Or was it our visit to the Mayor’s office where lip service promises had been tendered him, fooling no one but the Mayor himself, if that?  Several months down the road Henry suffered a stroke; possibly because he was so plagued and heartbroken by the racial inequities surrounding him. I guess I will never know because Henry’s not telling; no dialogue, no discussion, no problem solving or bonding opportunity; polarization hangs over our heads instead.  Still I did come away with another lesson learned from our Coffee House Conversations; being white, even Jewish American white, is not an easy ticket to bridge building these days, if it ever was.

The New Horizons model, on the other hand, values conflict resolution, seeking common ground as opposed to either-or, black or white thinking – and -- above all, synergy rather than polarization. We define the latter, synergy, as the increased effectiveness resulting when two or more people work well together, even when it’s gut-wrenching hard. When we achieve this state, it is often accompanied by a sense of “awe.” But it takes resources; time, energy, talents and at least some minimal funding to sustain leadership and training efforts; all of which we are presently working to develop. Neither Sue nor myself are much good at fundraising and marketing. And a program such as ours needed both.

Right from the start at our very first Coffee House Conversation, back in January, we kept, along with printed handouts, introducing – and – stressing that the single most essential and practical principle for community development is through meaningful dialogue coupled with seeking win-win problem solving solutions. This means always choosing to lean in toward others, not blocking them as in debate or pulling away in anger, silence, withdrawal or “othering.”  

Leaning in skills include listening fully to the others viewpoints with no investment, whatsoever, to doing anything other than respecting them or perhaps inquiring more about what something means to another. Thus we really hear the essence of what is meaningful to the other person. Then, of course, we welcome the same from that other person.

Though we repeated this message again and again and at each event handed out an outline of fundamental principles on choosing to dialogue rather than debate, apparently the message just hadn’t held much weight. 

It certainly did turn out to be true that I had been so steeped in planning and organizing from one event to the next that I hadn’t taken enough time, other than a bit now and then, until this uprising with An-Nur, to stand back and assess the overall cumulative gains and losses from what we were doing and find out what I could do to further our agenda and I definitely had not done enough “leaning in.” Now with our 2015 calendar of events complete and the holidays coming on us – and – An-Nur’s apparent upset that was anything but subtle, I would have the leisure to do this. But how, I wondered, under pressure, as her anger seemed to escalate on the spot as she spoke?

Grasping for straws of experience and wisdom in my mind, at last I got hold of one of them and held on to the idea for dear life.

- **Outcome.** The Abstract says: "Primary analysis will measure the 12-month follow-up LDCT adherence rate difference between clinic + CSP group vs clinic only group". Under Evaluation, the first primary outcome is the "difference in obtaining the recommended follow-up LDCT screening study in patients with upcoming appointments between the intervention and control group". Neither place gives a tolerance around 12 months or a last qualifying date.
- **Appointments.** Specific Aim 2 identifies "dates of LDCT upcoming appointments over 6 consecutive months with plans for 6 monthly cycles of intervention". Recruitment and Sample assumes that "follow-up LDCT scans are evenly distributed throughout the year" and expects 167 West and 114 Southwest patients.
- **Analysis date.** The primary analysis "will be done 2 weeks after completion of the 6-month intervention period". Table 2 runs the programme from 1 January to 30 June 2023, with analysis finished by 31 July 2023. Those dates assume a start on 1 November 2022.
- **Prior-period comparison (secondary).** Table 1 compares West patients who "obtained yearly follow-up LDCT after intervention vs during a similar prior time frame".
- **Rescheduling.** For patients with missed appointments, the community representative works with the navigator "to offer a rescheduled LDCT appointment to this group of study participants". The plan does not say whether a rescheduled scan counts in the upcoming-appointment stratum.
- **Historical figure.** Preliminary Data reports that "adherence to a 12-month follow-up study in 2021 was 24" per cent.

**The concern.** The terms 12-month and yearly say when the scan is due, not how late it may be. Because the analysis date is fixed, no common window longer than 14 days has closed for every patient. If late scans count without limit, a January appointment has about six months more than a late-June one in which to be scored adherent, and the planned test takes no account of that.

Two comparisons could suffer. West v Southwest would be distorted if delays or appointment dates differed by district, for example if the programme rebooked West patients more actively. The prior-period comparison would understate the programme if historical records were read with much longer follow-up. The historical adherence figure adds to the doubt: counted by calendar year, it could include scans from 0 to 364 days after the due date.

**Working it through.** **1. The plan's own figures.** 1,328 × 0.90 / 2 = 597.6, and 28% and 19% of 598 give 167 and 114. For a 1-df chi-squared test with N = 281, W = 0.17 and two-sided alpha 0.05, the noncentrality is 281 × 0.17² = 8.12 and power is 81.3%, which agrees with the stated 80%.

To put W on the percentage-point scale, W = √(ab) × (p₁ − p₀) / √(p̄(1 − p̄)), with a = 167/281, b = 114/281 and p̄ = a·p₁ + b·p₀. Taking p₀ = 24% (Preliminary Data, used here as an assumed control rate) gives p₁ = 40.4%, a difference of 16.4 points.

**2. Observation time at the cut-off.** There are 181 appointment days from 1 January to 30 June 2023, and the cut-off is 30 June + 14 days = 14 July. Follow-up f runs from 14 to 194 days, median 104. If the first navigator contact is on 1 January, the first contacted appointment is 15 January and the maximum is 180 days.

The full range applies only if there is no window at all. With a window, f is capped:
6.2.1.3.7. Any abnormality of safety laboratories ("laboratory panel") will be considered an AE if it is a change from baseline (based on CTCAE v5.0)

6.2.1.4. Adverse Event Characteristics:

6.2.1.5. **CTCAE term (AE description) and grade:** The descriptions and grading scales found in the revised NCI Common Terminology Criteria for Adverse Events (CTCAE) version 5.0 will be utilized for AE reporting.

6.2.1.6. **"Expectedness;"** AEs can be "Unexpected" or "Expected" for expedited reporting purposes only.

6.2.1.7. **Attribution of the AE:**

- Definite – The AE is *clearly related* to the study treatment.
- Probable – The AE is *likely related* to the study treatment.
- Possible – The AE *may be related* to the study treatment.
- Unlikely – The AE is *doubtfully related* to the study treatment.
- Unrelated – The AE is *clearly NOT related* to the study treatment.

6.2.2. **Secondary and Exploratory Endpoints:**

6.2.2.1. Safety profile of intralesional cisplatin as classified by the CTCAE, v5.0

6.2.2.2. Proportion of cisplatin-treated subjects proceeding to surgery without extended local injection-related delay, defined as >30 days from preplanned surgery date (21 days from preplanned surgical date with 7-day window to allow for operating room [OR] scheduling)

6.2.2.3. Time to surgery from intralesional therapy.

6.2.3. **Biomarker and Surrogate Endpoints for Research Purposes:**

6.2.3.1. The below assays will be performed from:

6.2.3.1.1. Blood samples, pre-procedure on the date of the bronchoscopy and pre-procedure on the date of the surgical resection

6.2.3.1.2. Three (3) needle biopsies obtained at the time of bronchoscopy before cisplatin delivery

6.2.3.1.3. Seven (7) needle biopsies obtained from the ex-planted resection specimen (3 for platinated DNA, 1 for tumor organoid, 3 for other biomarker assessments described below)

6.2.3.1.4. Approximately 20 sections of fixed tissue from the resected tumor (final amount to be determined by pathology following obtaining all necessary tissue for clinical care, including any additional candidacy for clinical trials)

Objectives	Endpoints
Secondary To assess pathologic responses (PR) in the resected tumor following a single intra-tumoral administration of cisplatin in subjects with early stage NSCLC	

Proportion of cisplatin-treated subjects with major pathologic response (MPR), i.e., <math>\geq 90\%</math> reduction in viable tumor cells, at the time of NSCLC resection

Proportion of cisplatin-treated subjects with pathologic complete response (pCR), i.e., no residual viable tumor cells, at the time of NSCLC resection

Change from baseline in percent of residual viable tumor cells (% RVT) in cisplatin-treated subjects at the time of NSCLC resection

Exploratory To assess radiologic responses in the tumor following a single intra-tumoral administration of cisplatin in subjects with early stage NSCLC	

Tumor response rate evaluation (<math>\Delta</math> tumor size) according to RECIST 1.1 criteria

“How about drawing An-Nur’s immediate attention to the handouts I always carried with me to this meeting on “Dialogue versus Debate,” I thought, prompted by urgency.

I did that! And it worked but not easily. Still I held my ground proffering her the fact sheet page I had in hand, repeatedly until she simply surrendered her upset, ready to move beyond it.

“Here, An-Nur,” I said, “Look here at this handout we have shared at each and every one of our events. Look here, you are debating with me, not having a dialogue at all. Nothing can get resolved this way!”

My voice sounded to me like a rant to match hers but I held on still as if my very life depended on it. Maybe in some ways it did, at least the life I had been standing up for in recent years.  Then like a Nor’easter blown violent and abruptly stopping as, unexpectedly, An-Nur quieted down; so much so that it seemed as if I could feel her heart reaching out for mine.  This was awe for sure!

It wasn’t completely smooth sailing from there forth. But we had survived the storm and we were intact. Just the way it’s supposed to be when hearts and minds reach out to one another in peace and love. 

What has come of this to date? Joy of all joys, through this upheaval and its calming Jewish American me made my first Muslim American friend. I hope it lasts a long, long time. Maybe we were now already on our way to truly building a “real” community; one person at a time.

That’s the way it’s supposed to be!


The End (for this piece)

Thursday, June 23, 2016

Part II of III: The Way It’s Supposed To Be (Continued)

Again I state what may now be obvious.

The following is Part 2 of 3 (see Part I here), excerpted from my book in progress titled The Middle East Crisis In My Backyard: How Communities Come Apart and How They Heal. The focus of the following essay is on the Coffee House Conversations. My method of writing books means that what follows may be the basis for a chapter, or it may not. However, if it is, it is likely to be much changed by the time it gets into book form which may be as early as Fall, 2016.  We shall see.

But there is no reason now to hold back what is in the works that can spur your thinking and assist your exploration of this blog site as well as the other two for which I write and my two online radio shows.  I want us to have inspiring discussions that can lead to social and political change. That is why I offer this to you. And at what better time than the present when we are awash in political crises every where you turn

Enjoy, expand and write me, personally, now and again at SuperSleuthDSW@aol.com, or post your comments directly onto my blog sites or radio show web sites.


The Way It’s Supposed To Be: Part II

Excerpted from